So you think the reason you don't walk into an office and see everyone using an on-screen keyboard on their iPad is because of legacy Windows software? We have Microsoft to thank as the last defender of the keyboard?
Microsoft's desktop supremacy hasn't been down to "it's got a nice, easy to use interface" for at least 20 years.
Whilst I generally agree with your statement, I don't think it's due to MS having a good interface as opposed to Linux having a not so polished interface. This was a deal breaker for a lot of people I know in the not-so-tech-savvy world. Things have changed a lot in the past few years, but a lot of damage was done by then.
My mom is perfectly fine using Ubuntu on my old x61 for email, browsing, and YouTube. To be fair she could probably replace it with a tablet if it weren't for the fact that she visits a lot of flash sites (Chinese TV streaming sites).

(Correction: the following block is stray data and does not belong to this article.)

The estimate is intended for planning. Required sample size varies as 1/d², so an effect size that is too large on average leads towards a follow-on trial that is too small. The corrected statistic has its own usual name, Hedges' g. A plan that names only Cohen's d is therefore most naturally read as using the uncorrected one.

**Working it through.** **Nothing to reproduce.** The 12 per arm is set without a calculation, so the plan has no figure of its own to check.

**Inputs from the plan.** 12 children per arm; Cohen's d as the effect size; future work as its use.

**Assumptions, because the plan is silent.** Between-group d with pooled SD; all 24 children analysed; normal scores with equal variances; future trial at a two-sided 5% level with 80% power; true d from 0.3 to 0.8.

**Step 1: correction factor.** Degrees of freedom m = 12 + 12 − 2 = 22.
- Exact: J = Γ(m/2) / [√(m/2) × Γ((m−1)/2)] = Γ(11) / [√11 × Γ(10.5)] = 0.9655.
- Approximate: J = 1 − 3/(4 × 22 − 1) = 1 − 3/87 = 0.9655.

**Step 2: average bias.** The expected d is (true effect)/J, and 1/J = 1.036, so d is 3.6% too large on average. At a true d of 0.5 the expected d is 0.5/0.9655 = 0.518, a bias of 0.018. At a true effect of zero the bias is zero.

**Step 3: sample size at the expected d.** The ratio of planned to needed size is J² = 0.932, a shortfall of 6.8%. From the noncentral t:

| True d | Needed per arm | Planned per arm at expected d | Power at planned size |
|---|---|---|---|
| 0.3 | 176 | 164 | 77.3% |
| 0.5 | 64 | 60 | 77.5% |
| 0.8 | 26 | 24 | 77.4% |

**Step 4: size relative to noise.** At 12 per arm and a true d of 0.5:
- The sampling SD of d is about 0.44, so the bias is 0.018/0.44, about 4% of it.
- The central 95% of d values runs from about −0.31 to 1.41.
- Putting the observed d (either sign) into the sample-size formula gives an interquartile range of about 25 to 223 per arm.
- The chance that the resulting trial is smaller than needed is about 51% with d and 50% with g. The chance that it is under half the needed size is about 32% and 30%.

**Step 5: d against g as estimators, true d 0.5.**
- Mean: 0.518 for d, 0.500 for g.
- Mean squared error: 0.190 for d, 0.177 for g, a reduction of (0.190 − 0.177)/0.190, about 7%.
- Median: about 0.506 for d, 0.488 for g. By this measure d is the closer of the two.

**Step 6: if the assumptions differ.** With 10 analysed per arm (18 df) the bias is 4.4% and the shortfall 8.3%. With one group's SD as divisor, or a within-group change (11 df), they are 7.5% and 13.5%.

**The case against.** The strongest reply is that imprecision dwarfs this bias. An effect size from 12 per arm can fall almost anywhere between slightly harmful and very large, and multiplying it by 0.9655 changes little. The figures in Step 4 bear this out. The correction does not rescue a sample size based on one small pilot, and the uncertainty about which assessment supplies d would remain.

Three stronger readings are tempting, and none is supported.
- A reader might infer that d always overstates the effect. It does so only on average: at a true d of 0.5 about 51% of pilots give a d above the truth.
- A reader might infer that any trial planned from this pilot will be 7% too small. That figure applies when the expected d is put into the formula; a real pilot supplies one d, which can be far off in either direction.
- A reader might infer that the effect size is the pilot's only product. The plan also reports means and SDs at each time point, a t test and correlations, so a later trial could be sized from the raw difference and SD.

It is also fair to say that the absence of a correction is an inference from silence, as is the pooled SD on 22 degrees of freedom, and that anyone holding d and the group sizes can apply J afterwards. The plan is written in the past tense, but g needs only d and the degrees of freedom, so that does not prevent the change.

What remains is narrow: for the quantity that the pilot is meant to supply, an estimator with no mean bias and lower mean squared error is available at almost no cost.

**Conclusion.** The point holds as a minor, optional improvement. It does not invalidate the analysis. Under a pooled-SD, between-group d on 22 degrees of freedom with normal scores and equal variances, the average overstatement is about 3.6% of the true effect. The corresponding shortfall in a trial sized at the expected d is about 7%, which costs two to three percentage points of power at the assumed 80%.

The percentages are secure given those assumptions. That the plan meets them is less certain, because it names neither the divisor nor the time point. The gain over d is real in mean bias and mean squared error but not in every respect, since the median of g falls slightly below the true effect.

Likewise my dad is on another Ubuntu machine at home. His work needs access to some software / printers that can't be run via Wine so he's stuck with Windows there.
I tried to convert my 25 year old brother as well, but he switched back to Windows after a month. Despite being the youngest, he hated learning a new system and preferred Windows.
My mom 50+, No technical knowledge, uses ubuntu for email, youtube, and general browsing, and occasionally makes presentations.
My colleagues at work, Programmers, aren't able to get out of Windows, even though they are just writing python. They would rather stick with the pain of having to use git in a crappy console, and suffer loads of pain when shell-ing into ec2 linux boxes, Than learn a new UI and file-system